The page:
Is Your Startup Idea Too Risky? A Story about 0 to Millions
0 to Millions
Jaclyn was riding a Megabus shuttle from Boston to New York when a nagging idea kept her awake in an otherwise boring afternoon. Somewhere in between every stop-and-go in midst of a traffic jam that seemed to stretch forever, she couldn’t help but wonder if 2018, in all its entrepreneurial glory, had only smelly buses to offer. “Where is the Uber for long distance traveling? I bet someone would share a ride with me for $40 instead of this crap,” she repeated to herself.
Jaclyn had come from a finance background. Over the course of the last 6 months, as she sat through countless meetings on the same old same old, a dull sense of entrapment slowly ate at her. It was as if she could see her whole life flash before her but in a dreadful way. For someone who, since little, has aspired to do something hands-on that could reach millions of people, she couldn’t connect the dots between what she was doing and where her passions lied. She had wondered about tech startups, at the Zuckerberg styled gold-rush that would allow her a chance to chase her ambitions. But the comfort of a $250K/year private equity offer in the drawer kept those thoughts at bay, only to be resurfaced strangely on occasions like today. Maybe, just maybe, if there’s a will, there’s a way.
At the Boston South Station Terminal, there were 4 shuttle companies loading 50 people a shuttle, every hour and around the clock. Between just Boston and New York, Jacklyn figured that there are roughly 50 x 24 x 4 x 7 x 52 or 1.7M travelers a year. At $40 average ticket price, these folks spend $68MM a year, not counting other modes of transportation like trains and planes that could also be part of the equation. $68MM between Boston and New York alone, she thought. Lucrative, maybe. Expanding to 50 other routes and taking a 5% market would translate to $170MM a year. Demand and addressable market size: check and large enough.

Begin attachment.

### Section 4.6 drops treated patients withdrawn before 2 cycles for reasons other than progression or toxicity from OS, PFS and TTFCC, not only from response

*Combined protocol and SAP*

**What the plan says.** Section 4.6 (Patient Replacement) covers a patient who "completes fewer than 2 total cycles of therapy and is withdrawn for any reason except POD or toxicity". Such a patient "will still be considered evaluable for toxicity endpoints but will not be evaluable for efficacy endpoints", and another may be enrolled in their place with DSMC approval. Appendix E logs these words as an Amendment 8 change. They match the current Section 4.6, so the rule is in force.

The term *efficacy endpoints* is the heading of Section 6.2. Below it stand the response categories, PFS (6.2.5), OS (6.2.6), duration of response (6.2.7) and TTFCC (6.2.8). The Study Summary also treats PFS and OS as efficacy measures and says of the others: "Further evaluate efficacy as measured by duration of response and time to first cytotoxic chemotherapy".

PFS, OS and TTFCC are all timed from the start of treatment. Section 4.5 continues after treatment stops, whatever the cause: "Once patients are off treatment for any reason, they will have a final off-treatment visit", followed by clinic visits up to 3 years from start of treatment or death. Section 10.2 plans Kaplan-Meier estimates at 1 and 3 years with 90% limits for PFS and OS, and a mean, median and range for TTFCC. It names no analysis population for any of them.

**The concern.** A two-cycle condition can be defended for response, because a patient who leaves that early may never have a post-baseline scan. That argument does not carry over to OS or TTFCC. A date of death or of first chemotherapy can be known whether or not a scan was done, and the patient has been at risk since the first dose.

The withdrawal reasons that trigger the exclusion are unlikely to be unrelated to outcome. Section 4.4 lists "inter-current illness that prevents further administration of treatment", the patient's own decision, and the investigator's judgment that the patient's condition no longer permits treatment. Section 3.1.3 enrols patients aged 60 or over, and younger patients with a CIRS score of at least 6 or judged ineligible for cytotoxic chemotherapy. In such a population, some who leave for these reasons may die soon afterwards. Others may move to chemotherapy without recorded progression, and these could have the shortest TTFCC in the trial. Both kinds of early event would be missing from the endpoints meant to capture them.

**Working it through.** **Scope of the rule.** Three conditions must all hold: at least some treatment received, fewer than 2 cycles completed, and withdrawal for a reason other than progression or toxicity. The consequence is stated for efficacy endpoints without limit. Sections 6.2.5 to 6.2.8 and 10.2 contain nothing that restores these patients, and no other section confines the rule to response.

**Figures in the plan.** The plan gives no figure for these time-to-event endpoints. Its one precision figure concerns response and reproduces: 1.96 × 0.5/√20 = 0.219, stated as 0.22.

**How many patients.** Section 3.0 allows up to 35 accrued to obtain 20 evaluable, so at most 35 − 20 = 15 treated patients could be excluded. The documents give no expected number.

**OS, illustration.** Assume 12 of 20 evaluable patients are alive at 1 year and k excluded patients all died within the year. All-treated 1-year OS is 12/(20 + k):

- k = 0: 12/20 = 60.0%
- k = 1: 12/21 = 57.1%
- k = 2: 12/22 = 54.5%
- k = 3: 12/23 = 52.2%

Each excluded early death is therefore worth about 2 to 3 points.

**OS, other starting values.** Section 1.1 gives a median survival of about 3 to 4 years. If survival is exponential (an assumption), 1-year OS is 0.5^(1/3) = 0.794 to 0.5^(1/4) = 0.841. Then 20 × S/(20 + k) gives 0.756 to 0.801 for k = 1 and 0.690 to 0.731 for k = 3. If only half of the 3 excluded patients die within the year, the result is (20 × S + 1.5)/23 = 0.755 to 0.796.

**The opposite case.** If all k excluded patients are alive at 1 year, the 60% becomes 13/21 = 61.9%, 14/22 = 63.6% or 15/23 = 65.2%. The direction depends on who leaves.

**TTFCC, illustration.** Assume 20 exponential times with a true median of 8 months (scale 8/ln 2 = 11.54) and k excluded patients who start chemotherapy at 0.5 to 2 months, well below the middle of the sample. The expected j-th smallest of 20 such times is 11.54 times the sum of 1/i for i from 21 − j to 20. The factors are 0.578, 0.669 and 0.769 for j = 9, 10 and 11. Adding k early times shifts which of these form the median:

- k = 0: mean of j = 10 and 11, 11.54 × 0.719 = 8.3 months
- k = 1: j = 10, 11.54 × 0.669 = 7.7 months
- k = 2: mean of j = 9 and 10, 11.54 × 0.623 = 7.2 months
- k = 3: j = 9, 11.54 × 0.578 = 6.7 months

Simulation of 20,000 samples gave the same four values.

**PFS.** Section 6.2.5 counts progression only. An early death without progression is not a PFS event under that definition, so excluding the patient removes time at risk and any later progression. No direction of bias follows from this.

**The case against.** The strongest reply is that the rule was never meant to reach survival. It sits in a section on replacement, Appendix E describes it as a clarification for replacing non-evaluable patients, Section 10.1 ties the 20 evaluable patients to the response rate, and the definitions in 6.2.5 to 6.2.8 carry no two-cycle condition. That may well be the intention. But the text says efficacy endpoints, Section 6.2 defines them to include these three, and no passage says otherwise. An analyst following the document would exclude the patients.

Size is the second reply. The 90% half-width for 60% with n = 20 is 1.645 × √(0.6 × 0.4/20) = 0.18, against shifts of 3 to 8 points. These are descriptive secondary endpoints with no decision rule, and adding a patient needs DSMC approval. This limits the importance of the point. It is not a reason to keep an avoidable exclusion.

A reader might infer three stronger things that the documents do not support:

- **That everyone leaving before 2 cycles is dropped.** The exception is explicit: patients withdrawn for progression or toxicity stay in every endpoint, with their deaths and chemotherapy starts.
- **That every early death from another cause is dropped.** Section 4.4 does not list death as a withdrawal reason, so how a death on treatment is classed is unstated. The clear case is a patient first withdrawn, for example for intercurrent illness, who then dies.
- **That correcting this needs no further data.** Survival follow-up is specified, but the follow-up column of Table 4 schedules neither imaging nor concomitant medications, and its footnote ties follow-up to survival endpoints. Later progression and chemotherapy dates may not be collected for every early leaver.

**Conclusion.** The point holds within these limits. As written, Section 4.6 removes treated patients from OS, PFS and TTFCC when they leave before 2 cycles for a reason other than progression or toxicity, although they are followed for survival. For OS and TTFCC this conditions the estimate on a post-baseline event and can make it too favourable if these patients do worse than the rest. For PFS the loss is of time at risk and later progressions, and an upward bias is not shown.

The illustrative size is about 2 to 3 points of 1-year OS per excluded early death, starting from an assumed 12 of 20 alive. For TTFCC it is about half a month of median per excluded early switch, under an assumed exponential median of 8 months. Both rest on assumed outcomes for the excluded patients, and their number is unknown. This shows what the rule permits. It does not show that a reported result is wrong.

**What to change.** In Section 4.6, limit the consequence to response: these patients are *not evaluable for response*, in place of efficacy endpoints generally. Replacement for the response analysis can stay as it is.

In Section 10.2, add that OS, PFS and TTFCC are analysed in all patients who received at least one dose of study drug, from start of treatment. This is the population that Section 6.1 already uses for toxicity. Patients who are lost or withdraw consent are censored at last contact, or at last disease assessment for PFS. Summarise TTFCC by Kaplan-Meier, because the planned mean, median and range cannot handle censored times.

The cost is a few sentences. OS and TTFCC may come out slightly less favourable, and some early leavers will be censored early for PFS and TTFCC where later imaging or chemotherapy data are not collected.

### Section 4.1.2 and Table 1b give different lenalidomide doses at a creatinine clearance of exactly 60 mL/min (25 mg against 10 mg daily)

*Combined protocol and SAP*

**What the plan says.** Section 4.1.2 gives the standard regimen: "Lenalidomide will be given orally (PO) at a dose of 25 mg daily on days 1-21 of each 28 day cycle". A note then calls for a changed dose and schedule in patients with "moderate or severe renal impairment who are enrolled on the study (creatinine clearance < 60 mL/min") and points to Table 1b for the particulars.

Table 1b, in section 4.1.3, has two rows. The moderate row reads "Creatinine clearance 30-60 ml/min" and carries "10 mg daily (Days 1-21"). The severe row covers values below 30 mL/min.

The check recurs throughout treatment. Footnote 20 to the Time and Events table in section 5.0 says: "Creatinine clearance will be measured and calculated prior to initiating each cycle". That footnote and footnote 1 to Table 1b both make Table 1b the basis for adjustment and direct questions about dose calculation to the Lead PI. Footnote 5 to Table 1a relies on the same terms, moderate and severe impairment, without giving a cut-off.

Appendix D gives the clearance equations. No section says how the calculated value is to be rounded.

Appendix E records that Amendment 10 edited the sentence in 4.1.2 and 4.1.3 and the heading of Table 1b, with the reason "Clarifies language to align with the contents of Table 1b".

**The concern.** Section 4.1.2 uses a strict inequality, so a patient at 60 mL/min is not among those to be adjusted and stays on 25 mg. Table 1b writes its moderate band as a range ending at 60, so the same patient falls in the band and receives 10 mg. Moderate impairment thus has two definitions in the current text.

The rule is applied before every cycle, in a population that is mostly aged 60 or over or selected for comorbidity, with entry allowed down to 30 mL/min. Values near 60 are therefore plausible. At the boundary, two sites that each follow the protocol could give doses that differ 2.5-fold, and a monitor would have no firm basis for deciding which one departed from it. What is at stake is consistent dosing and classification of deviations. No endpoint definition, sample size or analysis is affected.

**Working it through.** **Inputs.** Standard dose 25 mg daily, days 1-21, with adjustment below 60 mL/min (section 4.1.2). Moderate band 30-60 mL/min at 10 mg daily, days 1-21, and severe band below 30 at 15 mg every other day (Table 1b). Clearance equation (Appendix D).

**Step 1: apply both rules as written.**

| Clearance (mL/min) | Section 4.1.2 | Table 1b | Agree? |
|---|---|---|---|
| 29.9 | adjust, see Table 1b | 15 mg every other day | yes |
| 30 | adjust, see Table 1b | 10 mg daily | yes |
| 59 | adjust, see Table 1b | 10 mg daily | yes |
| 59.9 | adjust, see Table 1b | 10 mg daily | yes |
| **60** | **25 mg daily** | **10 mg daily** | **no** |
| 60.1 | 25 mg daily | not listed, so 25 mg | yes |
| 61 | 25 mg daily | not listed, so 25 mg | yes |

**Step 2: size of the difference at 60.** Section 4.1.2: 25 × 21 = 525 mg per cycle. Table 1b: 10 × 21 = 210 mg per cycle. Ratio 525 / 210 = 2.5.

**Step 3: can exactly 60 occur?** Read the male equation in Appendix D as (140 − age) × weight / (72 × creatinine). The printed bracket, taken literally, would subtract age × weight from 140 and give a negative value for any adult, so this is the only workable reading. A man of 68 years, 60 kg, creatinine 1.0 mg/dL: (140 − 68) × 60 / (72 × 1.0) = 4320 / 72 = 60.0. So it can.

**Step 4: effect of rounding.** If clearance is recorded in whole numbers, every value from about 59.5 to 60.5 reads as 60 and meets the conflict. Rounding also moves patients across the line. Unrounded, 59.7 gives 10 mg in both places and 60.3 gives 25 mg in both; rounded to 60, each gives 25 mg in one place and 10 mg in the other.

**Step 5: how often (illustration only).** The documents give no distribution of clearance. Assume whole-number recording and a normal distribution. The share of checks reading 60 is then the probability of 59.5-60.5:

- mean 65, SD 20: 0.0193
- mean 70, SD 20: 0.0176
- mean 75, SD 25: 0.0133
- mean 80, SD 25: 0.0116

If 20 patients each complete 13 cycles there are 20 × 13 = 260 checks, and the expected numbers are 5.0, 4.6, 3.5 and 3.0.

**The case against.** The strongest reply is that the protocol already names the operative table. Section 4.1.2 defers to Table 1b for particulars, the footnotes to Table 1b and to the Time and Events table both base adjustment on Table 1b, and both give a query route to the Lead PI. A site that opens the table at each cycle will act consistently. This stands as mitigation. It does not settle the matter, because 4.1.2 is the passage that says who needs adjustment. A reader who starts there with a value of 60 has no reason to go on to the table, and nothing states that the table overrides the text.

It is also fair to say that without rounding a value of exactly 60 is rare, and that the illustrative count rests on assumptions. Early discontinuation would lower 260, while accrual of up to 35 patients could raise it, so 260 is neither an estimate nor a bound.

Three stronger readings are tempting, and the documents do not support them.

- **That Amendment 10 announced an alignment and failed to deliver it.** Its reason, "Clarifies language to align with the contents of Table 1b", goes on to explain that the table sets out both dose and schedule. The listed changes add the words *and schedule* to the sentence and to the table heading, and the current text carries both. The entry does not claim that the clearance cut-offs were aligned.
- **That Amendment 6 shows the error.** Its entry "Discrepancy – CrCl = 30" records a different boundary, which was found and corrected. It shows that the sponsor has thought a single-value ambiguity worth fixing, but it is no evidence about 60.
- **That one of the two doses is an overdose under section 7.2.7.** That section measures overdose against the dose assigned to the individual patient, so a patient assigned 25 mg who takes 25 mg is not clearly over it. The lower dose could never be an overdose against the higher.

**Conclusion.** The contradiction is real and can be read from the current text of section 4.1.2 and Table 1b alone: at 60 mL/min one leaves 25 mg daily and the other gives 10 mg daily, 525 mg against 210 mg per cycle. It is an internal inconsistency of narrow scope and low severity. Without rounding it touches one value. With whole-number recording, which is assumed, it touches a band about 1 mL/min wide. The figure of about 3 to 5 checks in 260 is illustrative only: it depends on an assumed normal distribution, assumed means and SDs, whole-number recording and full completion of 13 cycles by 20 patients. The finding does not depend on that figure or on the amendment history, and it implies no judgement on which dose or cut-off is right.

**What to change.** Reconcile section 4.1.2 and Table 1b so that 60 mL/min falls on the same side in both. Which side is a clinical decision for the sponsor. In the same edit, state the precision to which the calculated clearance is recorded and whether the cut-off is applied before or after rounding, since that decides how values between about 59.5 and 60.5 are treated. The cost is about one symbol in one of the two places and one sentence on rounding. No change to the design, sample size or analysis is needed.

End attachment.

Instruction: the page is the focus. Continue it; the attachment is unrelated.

At such a market size, why aren’t people car-pooling? Well, strictly speaking, that’s not true; they are in fact riding, 24/7 actually — just in private cars with friends and family. What would it take for someone to offer their car and do 800 miles round trip with 8 strangers? $500? Let’s find out. For the next 3 months, on her Uber trips home, Jacklyn would occasionally ask if the driver would be down for her idea. To her surprise, in addition to pleasant conversation, she quickly learned that some are happy to do it for $450 a day, few even willing to go for $200 one way just for the experience of doing a road-trip with new folks and visiting NYC. Supply-side market validation (discussed later): check.
Working 80 hours during the week and then some on her startup idea wasn’t easy. Not much went on until she had shared the idea casually with a consultant friend Helen and decided to join forces - Jaclyn 60%, Helen 40% equity (covering startup equity later). On weekends, they devised a plan to find interested riders, in the easiest and most cost effective manner — standing outside for 3 hours in front of the South Boston Bus Terminal with two posters that stated “$40 car-pooling to NYC in Toyota Highlander.” 15 people came forward. Of course, they didn’t actually do the driving right then and there. But another similar result at Penn State NYC gave them enough confidence to try it. Demand-side market validation: check.
Over the next year, Jaclyn and Helen started off with 2 of their own cars, carrying 4 passengers for 6 trips on a weekend. They then found 10 Uber drivers who were happy to do it as long as the two provided logistics support. Revenue grew to $8k a week when Excel spreadsheets became too cumbersome for keep track. They started scaling using a variety of softwares online and when customers became repeat users, they hired a freelanced app engineer from Upwork to build a simple app. Revenue grew to $25k a week. Before Christmas, a wealthy friend from Jaclyn’s network caught a wind of what they were doing and offered a $1.5MM convertible note at a 15% discount (more on this later). Jaclyn and Helen decided to quit her job and take on the work full time, hiring a logistic manager and 3 full time developers at $100k salary each. By year 2, revenues grew 5% week over week to $110k a week and so the legend goes. In 6 years, the company was bought for $312MM in.
Validation, market sizing, and reliable partners
I created the above 100% fictitious story to serve as an illustration for the next few parts. Albeit fake, factors that made Jacklyn successful are not far fetched, if not typical of other run-away tech “unicorns.” Either you’ve made it this far because Jaclyn’s story eerily resembles an idea you’ve been ruminating on or it was worthy enough for 5 minutes of your time, I promise to stop here and pick up again next week on the 3 essentials in Jacklyn’s story that I tell young entrepreneurs — validation, market size, and team. Missing any one of these, you are taking on pure risk rather than calculated risk.